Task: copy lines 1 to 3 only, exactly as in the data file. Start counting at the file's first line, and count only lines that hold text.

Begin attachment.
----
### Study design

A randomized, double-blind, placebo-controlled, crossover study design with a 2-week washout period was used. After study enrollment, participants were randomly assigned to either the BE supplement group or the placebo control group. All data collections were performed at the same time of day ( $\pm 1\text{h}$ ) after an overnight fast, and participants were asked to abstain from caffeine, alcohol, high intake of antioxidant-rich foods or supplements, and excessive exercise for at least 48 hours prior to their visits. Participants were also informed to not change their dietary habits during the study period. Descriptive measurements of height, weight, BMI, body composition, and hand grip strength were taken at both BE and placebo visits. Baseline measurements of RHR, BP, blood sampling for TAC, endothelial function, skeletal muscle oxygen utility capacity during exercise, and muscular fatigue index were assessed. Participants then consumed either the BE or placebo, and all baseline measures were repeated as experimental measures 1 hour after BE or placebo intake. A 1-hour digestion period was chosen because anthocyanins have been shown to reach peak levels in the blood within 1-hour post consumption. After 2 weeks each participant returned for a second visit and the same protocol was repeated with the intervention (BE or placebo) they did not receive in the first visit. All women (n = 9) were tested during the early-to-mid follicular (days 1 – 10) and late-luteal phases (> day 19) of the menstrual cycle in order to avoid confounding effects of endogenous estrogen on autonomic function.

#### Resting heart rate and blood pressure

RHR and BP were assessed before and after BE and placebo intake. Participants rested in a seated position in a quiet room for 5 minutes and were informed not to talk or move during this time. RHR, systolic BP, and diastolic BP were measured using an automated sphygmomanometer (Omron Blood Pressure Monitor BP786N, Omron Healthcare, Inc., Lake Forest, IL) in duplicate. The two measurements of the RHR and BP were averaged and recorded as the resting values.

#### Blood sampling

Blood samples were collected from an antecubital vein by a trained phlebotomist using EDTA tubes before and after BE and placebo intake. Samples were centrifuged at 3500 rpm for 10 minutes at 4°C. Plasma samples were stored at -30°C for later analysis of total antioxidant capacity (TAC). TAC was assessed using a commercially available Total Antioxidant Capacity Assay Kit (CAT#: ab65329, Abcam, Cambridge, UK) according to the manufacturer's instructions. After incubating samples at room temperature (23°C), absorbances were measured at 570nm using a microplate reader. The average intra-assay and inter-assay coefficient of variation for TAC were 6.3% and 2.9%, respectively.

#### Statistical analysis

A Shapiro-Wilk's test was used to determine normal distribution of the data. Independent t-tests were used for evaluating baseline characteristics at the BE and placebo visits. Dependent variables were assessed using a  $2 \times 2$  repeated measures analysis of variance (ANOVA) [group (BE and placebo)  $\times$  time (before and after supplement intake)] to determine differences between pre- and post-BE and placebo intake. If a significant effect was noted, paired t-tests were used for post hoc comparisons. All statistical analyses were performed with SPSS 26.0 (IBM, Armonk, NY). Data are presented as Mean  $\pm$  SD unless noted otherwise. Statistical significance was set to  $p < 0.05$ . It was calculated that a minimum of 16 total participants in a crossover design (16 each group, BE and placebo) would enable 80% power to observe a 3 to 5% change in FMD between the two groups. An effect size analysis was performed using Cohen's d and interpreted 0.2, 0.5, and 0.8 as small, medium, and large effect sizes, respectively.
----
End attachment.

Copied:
### Study design

A randomized, double-blind, placebo-controlled, crossover study design with a 2-week washout period was used. After study enrollment, participants were randomly assigned to either the BE supplement group or the placebo control group. All data collections were performed at the same time of day ( $\pm 1\text{h}$ ) after an overnight fast, and participants were asked to abstain from caffeine, alcohol, high intake of antioxidant-rich foods or supplements, and excessive exercise for at least 48 hours prior to their visits. Participants were also informed to not change their dietary habits during the study period. Descriptive measurements of height, weight, BMI, body composition, and hand grip strength were taken at both BE and placebo visits. Baseline measurements of RHR, BP, blood sampling for TAC, endothelial function, skeletal muscle oxygen utility capacity during exercise, and muscular fatigue index were assessed. Participants then consumed either the BE or placebo, and all baseline measures were repeated as experimental measures 1 hour after BE or placebo intake. A 1-hour digestion period was chosen because anthocyanins have been shown to reach peak levels in the blood within 1-hour post consumption. After 2 weeks each participant returned for a second visit and the same protocol was repeated with the intervention (BE or placebo) they did not receive in the first visit. All women (n = 9) were tested during the early-to-mid follicular (days 1 – 10) and late-luteal phases (> day 19) of the menstrual cycle in order to avoid confounding effects of endogenous estrogen on autonomic function.

#### Resting heart rate and blood pressure